When it comes to drugs, transhumanism differs from a simply libertarian position in that where the latter is concerned with free choice, transhumanism is interested in whether certain pharmacological innovations (i.e. drugs) are able to bring about ‘cognitive enhancement’ so that we can maximise our potential and be more than we could otherwise be.

Adderall

The PSA’s blanket coverage extends to nootropics such as modafinil and Adderall (pictured) Tony Webster

If this sounds like a sickly ad campaign from a sci-fi film, it needn’t be the case: beyond recreational appetites, drugs such as cocaine and amphetamines (speed) have been used in a range of professions for decades in order to aid productivity in the face of the body’s occasionally frustrating desire for rest. The use of amphetamines by the military to overcome fatigue in soldiers has been well documented, but less is said about the use of cocaine in journalism, where workers require alertness despite tight deadlines and antisocial hours. From a transhumanist perspective, nootropics offer the user the sort of utility they might seek from traditionally recreational drugs, but with minimal risk: while your cocaine is being cut up with cornflour and whatever else your local kingpin decides on, nootropics are usually created in conventional labs like any other medicine – they’re just being taken without a prescription.

If we accept that nootropics might offer the ability to expand the horizon of what our brains are capable of, what is the significance of their prospective criminalisation? From a transhumanist perspective, the answer is surely that the Government is putting a brake on physiological and technological innovation, with the effect of limiting our prospects of human self-exploration and fulfilment. That sounds a bit heavier than putting your local poppers and novelty Rizla purveyor out of a job, doesn’t it?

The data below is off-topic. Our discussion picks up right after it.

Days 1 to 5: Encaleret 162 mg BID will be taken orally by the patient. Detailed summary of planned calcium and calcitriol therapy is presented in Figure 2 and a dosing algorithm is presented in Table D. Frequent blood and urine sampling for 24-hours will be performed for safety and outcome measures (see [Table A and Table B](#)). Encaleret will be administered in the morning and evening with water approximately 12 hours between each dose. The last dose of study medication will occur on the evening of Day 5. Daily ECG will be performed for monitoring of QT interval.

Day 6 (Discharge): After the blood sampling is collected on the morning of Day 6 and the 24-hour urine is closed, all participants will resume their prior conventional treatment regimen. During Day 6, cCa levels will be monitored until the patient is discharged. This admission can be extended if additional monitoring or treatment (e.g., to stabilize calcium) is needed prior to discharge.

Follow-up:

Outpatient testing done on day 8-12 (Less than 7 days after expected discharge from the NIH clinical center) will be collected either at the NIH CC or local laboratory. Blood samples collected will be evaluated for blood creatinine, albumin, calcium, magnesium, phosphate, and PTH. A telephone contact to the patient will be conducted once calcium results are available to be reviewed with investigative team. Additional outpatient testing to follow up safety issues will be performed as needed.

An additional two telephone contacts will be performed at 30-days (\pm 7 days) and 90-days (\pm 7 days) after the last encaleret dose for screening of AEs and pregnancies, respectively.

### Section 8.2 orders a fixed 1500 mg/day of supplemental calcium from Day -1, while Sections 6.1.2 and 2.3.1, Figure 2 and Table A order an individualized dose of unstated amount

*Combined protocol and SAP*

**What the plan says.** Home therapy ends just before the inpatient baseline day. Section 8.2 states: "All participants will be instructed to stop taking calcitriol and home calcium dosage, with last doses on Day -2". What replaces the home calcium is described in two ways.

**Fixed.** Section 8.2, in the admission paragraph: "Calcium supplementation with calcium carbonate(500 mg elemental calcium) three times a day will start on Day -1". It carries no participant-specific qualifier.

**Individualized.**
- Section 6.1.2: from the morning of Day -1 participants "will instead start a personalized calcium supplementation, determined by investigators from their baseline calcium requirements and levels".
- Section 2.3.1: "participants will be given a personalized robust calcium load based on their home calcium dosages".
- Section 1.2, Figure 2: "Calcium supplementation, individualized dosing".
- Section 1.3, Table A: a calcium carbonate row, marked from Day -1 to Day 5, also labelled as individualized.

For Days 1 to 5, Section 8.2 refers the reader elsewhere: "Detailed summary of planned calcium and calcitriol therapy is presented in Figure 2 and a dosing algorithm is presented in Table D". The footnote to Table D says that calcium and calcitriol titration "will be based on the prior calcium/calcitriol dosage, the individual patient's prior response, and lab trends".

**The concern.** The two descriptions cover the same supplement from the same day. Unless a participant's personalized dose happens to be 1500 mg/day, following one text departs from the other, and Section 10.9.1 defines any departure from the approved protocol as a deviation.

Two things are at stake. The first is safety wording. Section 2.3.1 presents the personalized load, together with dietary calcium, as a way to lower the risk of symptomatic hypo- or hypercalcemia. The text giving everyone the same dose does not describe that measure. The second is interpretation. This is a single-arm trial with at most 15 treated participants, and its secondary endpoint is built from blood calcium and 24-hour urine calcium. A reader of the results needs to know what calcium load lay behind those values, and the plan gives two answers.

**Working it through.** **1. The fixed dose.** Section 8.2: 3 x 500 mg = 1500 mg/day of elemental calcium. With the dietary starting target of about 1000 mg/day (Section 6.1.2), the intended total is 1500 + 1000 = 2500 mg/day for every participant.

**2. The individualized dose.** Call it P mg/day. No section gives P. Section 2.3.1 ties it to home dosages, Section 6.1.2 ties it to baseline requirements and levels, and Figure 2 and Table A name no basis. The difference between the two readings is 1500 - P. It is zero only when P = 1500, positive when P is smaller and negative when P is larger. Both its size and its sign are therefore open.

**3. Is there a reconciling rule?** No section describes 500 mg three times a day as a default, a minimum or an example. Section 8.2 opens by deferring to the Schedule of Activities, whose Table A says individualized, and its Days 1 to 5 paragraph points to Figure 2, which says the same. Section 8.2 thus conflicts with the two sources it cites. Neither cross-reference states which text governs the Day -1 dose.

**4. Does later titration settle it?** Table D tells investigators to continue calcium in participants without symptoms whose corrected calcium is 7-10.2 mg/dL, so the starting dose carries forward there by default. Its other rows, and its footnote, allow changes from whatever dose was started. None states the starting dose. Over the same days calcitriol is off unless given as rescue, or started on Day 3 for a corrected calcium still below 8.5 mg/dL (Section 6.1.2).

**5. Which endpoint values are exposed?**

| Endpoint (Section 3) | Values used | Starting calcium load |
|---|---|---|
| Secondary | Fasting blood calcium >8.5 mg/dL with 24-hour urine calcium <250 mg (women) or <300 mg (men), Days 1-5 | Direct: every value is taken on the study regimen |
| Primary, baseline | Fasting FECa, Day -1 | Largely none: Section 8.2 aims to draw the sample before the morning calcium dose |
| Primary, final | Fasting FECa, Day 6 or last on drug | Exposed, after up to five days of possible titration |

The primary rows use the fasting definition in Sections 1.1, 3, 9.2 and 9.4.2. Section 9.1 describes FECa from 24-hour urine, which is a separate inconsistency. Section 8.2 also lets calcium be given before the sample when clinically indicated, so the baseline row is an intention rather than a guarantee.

But aren’t ‘smart drugs’ just a sign of the times – an indication of our preoccupation with continual consumption amidst accelerating hypercapitalism? Isn’t our need to rest the final bastion of resistance against the non-stop encroachment of productivity into every corner of life?

The idea is attractive but unsustainable: if we really were heading towards a ‘24/7’ dystopia, wouldn’t the government be handing out modafinil to keep people working? With the legislative direction actually heading towards further restriction, the implication for transhumanists is that criminalisation seeks to constrain people within their own limited cognitive abilities. From this perspective, surely our current (and contingent) need to rest – and inability to do anything about it – is used against us: most people work stressful but relatively bounded workdays, but then are too tired to do anything other than eat, sleep and repeat.

What if instead there was a way to increase our collective political potential through relieving ourselves of the desire to crash once we step through the door? Now there’s a smart thought…

Craig McVegas is Commissioning Editor at Novara Media.